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Do Carbon Cap-And-Trade Programs Work in the US?

Starting this year power plants in Pennsylvania will have to start accounting for their emissions and buying offsets through the Regional Greenhouse Gas Initiative (RGGI). The first cap-and-trade (or rather cap-and-invest as it’s typically branded) system in the US for carbon dioxide emissions, RGGI is an initiative 11 states (currently, excluding PA) in the northeastern part of the country, which requires fossil fuel powered generators greater than 25 MW to acquire CO2 credits for their emissions. The effects of RGGI are debated, and while we will see CO2 emissions in the participating states have certainly been on the decline, the amount to which the RGGI program itself can be credited with the decline is up for debate. Today’s insights will give an overview of RGGI and how the program has, or hasn’t, effected emissions.

To start, RGGI is comprised of 11 states, excluding PA. These are Connecticut, Delaware, Maine, Maryland, Massachusetts, New Hampshire, New Jersey, New York, Rhode Island, Vermont, and Virginia. An important note here is that while the RGGI auctions began in 2009, our analysis will start in 2012. At that time, Virginia and New Jersey were not participating in the program. New Jersey joined (again) in 2020, and Virginia joined in 2021. Each quarter, an auction is held for allowances, and a plant is required to have all allowances needed to offset emissions over the course of the three-year control period. Allowances can be traded over the counter, but we will focus on auction results for the time being.

Below is an overview of the auction pricing results, as well as emissions by fuel type for the 11 participating states. To make an accurate comparison, New Jersey and Virginia are included for the history shown.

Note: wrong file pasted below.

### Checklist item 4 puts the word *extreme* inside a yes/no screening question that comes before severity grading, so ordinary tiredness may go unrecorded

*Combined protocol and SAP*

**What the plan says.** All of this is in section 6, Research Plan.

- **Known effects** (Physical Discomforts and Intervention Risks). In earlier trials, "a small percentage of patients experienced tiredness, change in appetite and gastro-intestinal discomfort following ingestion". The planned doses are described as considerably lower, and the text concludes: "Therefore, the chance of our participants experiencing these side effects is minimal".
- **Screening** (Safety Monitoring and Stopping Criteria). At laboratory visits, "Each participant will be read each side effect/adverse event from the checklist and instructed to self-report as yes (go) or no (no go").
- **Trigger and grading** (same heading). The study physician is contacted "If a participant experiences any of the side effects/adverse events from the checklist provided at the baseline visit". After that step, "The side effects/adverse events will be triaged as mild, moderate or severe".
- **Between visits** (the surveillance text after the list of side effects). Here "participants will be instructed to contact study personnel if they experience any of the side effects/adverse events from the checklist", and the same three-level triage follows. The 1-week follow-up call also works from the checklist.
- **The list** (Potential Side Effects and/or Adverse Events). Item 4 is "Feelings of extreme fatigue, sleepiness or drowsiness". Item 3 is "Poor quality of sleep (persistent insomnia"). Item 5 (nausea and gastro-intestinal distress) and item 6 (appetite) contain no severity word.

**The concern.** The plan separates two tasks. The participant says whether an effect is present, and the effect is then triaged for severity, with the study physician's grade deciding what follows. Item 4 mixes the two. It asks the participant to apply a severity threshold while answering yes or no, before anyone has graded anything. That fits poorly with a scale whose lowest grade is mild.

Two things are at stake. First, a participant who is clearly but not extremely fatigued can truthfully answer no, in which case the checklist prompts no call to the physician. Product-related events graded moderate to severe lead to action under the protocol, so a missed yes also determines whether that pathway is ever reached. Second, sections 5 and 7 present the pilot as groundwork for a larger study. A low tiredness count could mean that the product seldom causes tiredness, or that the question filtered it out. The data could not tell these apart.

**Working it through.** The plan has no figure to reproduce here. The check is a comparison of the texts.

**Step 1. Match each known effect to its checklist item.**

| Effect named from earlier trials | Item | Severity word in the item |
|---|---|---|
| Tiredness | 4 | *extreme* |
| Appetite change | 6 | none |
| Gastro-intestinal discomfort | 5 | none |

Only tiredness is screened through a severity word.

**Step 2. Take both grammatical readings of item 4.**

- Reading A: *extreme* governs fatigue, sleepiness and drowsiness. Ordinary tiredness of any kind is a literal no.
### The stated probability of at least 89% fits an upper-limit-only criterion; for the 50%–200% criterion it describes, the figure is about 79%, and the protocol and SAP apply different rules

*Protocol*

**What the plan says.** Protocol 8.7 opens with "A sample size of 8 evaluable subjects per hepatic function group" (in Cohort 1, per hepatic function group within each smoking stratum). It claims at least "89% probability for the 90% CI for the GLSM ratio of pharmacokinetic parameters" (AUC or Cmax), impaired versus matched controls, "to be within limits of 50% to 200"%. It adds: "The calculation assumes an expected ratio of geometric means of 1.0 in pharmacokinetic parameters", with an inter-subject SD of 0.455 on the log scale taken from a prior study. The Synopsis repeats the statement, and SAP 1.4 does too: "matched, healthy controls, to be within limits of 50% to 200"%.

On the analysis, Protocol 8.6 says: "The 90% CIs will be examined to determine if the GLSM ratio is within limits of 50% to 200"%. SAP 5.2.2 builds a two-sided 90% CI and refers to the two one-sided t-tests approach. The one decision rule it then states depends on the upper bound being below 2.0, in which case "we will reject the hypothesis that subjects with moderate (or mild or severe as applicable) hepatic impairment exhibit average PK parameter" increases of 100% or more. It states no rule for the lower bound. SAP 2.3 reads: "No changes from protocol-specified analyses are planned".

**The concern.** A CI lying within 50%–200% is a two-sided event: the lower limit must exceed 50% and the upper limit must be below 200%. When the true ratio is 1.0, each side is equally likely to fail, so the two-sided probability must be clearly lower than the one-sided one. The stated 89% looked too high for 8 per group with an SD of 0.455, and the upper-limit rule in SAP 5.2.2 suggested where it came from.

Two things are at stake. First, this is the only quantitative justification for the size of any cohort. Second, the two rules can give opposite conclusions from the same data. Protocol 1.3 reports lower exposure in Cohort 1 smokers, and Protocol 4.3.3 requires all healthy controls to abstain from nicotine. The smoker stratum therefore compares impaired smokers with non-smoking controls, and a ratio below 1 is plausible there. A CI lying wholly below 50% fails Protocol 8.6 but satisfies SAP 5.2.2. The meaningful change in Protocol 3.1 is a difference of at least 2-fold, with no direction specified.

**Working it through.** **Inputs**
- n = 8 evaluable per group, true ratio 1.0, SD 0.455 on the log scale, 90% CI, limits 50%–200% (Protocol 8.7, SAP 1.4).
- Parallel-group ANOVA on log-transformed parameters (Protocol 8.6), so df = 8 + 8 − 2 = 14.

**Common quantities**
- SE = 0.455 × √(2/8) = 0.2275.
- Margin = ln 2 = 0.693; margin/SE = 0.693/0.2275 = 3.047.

Overall emissions have been declining since the share of gas generation, which emits roughly 0.5 MT of CO2 per MW, has been increasing, pushing out coal generation which has a much higher emissions intensity of around 1 MT of CO2 per MW. However, skeptics of RGGI would be right in pointing out that while emissions in the RGGI states are down 31% when comparing 2010 emissions to 2021 emissions, the Lower 48 US is down 29% over the same time period, indicating the initiative likely hasn’t had a disproportionate effect on reducing emissions.

The more likely reason for the decline in emissions is the retirement of coal capacity, shown in the graphic below for the RGGI area, driven primarily by low regional natural gas prices over the last decade.

However, we do not expect this trend of declining emissions to continue. The below graphic shows the breakdown of generation by fuel type for RGGI states.

With coal playing only a marginal role in the region’s generation, emissions reductions in these states are likely at a stalling point until low or zero carbon generation sources are added to the stack, like major offshore wind developments.

Given the above information, future auctions in which the price of CO2 rises will have little to no impact on reducing emissions in the short term, since the region doesn’t have the ability to switch to lower cost fuel sources if CO2 allowances increase in price. Historically auction prices were low enough that impacts to power pricing were negligible, typically around a dollar or two per MW at most. However, if RGGI prices continue to increase until offshore wind facilities get built, the only effect would be an increase to power pricing. At the current auction rate of $13.5/MT, this would likely add around $6-7/MW to power pricing given gas as the marginal generation source, which would be significant to a region which sees average monthly prices range from around $20-50/MW.

RGGI has other benefits, and states have the option to use the revenue to reinvest in their communities and fund various programs, which can positively impact those states. However, RGGI’s usefulness as a system to reduce emissions has not made a meaningfully greater impact on emissions reductions in the region than the US in general has seen over a similar time frame, though it could start to have an impact on increasing power prices. As RGGI drives increases in pricing, regional dynamics and incentives will adjust, creating new market opportunities that we will explore in future Insights.

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Corey Boettiger is a Senior Energy Analyst at BTU Analytics. He currently works on developing datasets and analytics around global energy transition projects. He has previously been involved in several areas of BTU Analytics’ market research, including US power markets, wellhead economics, and NGL production, and has created and maintained several of BTU Analytics’ models. He holds a B.S. in Applied Mathematics and Statistics from the Colorado School of Mines.

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